Stick to the Rules in ICD-10
As the ICD-10 deadline looms closer and closer to the October 1, 2014 implementation date, it is important that every provider and his or her staff learn the rules pertaining to the ICD-10 codes.
The codes have been separated into 21 different chapters. Each chapter has specific rules that pertain to the ICD-10 codes in that chapter. Of the 21 chapters, the chiropractic scope of practice will involve the following chapters:
Chapter 6 – Diseases of the Nervous System (G00-G99)
Chapter 9 – Diseases of the Circulatory system (I00-I99)
Chapter 13 – Diseases of the musculoskeletal system and connective tissue (M00-M99)
Chapter 15 – Pregnancy, childbirth and the puerperium (O00-O99)
Chapter 19 – Injury, poisoning and certain other consequences of external causes
Chapter 20 – External causes of morbidity (V00-Y99)
As an example, in chapter 13, the guidelines for musculoskeletal and connective tissue system diagnosis will involve both site and laterality. For some conditions where more than one bone, joint or muscle is usually involved, such as osteoarthritis, there is a “multiple sites” code. If there is not a multiple site code, then you will have to use multiple codes to indicate the multiple sites involved. In addition, the codes are much more specific. We use codes in the ICD-9 system that are universal. As an example, the ICD-9 code for osteoarthritis of the knee and lower leg is 716.15. However, in ICD-10 codes, there is a specific code for right knee osteoarthritis (M17.11) and another for osteoarthritis of the left knee (M17.12). There is a code for osteoarthritis of the unspecified knee (M17.10), but would you really want to report to the carrier that the patient has osteoarthritis of the knee, but you don’t know what knee? Unspecified codes should be shunned.
7th Character Requirement
In Chapter 19, the guidelines for injury, poisoning, and certain other consequences of external causes are extensive. Most of what we treat in a typical chiropractic encounter will be contained in this chapter. Many of the codes in chapter 19 have a 7th character requirement for each applicable code. When required, the 7th character will denote if the treatment is for a new physician or active care (A), the healing or recovery phase (D), or a sequela (S).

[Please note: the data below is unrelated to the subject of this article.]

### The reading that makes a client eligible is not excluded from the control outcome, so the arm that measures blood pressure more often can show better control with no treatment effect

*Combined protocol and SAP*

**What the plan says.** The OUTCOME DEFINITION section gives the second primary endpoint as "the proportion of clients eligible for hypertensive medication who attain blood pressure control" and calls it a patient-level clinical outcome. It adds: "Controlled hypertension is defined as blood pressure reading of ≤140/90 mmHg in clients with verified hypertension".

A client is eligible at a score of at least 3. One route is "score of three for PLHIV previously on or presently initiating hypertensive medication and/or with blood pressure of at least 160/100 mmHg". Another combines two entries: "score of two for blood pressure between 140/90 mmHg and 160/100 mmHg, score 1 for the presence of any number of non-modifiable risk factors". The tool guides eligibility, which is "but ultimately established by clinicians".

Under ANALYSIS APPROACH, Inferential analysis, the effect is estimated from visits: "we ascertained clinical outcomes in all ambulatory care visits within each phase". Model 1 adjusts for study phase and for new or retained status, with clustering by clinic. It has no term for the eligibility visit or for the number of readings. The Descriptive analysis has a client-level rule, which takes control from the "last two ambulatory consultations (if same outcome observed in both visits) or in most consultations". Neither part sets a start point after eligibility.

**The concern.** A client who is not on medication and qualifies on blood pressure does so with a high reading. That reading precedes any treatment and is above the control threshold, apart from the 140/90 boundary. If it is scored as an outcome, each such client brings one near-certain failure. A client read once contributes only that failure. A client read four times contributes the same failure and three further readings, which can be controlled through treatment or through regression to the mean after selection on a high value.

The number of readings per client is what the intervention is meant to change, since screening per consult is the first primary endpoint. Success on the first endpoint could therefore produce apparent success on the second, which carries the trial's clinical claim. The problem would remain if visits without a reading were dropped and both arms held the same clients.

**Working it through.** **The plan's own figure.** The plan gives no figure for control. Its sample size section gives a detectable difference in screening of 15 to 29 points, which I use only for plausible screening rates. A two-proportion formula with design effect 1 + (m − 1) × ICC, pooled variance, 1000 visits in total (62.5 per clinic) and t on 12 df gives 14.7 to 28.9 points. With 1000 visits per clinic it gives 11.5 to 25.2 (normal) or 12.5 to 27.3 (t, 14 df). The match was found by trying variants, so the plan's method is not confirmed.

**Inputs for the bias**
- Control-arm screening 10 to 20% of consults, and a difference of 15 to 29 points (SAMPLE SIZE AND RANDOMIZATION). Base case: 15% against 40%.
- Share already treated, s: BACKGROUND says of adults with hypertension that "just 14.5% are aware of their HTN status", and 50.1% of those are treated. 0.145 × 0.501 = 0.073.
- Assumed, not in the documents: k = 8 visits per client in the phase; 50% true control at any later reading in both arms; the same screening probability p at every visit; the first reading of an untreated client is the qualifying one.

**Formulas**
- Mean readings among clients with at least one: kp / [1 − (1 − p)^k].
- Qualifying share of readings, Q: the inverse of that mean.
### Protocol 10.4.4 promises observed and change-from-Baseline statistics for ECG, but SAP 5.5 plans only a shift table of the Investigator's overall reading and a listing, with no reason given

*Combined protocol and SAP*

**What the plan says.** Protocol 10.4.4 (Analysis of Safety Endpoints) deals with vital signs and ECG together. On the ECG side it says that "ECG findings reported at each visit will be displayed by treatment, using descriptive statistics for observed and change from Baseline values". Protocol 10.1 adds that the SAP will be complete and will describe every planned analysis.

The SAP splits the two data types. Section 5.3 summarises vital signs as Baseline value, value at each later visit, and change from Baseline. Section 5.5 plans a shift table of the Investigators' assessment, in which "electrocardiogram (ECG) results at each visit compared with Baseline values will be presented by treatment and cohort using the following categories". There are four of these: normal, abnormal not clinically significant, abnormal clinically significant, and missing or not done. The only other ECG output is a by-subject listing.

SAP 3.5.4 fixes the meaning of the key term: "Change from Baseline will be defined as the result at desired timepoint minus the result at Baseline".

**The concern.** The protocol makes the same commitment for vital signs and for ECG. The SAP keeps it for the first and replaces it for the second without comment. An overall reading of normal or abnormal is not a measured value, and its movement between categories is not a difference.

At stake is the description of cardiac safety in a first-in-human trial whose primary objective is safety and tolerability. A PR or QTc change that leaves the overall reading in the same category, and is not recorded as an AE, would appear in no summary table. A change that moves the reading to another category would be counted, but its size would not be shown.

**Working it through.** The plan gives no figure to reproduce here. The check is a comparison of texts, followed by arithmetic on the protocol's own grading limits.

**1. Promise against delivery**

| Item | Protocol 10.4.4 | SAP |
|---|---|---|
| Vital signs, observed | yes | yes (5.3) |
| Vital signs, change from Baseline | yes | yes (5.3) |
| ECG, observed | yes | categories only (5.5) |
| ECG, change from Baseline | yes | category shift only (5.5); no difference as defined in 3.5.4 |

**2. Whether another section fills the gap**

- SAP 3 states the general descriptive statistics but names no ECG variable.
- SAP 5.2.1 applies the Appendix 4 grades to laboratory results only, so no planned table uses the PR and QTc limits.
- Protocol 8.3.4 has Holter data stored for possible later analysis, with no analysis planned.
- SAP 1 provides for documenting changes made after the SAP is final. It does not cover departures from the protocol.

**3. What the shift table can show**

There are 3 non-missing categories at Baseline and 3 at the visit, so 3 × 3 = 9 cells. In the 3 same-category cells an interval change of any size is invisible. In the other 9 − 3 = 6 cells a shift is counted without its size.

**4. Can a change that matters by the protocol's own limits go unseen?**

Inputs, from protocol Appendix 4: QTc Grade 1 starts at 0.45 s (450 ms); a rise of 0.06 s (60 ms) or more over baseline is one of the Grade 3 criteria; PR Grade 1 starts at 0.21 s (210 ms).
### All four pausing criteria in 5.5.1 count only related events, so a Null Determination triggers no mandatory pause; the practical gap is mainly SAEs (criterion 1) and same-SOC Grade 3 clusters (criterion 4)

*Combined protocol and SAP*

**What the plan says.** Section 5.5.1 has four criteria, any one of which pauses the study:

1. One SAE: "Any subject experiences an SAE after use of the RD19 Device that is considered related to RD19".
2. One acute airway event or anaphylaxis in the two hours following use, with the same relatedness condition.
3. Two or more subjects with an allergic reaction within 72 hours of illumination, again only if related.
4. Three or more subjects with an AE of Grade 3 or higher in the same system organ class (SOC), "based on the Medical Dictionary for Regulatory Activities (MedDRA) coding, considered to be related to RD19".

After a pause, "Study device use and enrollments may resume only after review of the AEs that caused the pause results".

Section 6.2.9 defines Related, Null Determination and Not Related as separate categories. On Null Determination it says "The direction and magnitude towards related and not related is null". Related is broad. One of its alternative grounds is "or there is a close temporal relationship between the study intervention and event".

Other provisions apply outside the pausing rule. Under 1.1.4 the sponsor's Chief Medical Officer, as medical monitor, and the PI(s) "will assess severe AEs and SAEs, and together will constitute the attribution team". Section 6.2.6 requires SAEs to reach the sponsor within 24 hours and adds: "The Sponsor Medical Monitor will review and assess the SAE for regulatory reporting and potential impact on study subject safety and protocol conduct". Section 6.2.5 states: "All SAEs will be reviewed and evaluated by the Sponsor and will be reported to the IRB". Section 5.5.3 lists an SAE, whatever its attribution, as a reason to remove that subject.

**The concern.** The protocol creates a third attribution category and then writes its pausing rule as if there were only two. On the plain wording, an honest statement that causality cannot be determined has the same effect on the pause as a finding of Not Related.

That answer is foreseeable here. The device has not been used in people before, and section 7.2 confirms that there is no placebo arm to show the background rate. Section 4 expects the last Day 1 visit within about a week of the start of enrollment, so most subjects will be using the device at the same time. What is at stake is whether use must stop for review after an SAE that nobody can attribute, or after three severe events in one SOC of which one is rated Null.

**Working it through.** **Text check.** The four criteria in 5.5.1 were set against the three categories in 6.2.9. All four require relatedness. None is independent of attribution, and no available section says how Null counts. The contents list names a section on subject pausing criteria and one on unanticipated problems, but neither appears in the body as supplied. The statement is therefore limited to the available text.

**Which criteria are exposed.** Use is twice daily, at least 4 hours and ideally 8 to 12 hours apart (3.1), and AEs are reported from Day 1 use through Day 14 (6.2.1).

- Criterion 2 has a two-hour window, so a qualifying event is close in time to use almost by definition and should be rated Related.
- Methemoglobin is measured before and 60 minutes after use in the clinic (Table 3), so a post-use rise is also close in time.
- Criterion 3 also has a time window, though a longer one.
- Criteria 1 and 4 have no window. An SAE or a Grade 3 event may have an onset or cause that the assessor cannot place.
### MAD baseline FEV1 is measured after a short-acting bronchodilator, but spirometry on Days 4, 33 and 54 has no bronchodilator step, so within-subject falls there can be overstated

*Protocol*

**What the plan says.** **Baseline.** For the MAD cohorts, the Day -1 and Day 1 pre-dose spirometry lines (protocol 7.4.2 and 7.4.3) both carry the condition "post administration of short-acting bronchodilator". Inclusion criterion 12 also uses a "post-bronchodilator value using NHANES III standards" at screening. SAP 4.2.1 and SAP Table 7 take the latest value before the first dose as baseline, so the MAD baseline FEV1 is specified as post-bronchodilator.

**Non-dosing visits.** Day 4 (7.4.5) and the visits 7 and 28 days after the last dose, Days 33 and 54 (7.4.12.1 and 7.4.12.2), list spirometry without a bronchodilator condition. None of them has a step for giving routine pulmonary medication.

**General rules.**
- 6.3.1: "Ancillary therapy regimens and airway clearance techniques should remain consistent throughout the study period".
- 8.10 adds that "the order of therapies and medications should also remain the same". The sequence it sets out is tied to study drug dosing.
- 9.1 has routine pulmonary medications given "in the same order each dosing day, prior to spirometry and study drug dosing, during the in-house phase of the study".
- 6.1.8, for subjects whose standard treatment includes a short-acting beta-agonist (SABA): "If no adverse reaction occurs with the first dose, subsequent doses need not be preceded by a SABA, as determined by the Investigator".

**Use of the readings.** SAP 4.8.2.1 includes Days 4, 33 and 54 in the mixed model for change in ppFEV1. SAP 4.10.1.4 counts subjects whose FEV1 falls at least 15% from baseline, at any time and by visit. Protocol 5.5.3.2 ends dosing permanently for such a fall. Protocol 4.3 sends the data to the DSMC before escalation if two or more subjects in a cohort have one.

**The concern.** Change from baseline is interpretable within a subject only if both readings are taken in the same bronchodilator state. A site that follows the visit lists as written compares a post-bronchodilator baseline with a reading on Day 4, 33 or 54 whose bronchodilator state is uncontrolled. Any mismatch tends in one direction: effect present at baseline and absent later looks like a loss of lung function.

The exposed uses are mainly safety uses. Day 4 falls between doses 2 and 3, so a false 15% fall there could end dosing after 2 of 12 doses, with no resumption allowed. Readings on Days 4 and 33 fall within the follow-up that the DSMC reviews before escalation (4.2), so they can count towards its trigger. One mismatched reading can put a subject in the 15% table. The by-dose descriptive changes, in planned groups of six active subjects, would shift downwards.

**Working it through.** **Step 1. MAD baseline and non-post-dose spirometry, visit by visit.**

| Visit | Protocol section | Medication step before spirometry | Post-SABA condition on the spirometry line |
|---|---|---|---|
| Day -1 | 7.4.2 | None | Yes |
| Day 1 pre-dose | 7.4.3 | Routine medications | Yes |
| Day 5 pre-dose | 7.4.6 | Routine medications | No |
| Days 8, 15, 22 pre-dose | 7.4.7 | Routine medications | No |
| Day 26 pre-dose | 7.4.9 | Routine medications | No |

When you are coding injuries, the code for the most serious injury goes first in hierarchy. This is determined by the doctor or provider. As in ICD-9, the hierarchy and the “sequence” of the codes are important in determining if your claim will be approved or denied.
Rules and Guidelines
The changes in ICD-10 codes, the new claim form and the rules and guidelines in proper coding are more important now more than ever before in our career. Herbert Spencer is credited with first using the phrase “survival of the fittest.” Of course, he used the phrase in reference to Charles Darwin’s On the Origin of Species. In the changes that are facing us as a profession, indeed natural selection will result in survival of the fittest in the evolution of chiropractic. Proper education and detail in your office procedures will result in financial survival in your practice.
Dr. Fucinari and the ICS will be presenting several classes in the coming months to aid the doctor and staff in the transition to ICD-10. For an updated schedule of classes and locations, go to www.ILchiro.org and www.AskMario.com. Dr. Fucinari is a Certified Medical Compliance Specialist and a Certified Insurance Consultant. Dr. Fucinari is the author of several books, including, ICD-10 Coding of the Top 100 Conditions for the Chiropractic Office, available at www.Askmario.comFor further information on compliance audits, books or record reviews, please contact Dr. Fucinari at Doc@Askmario.com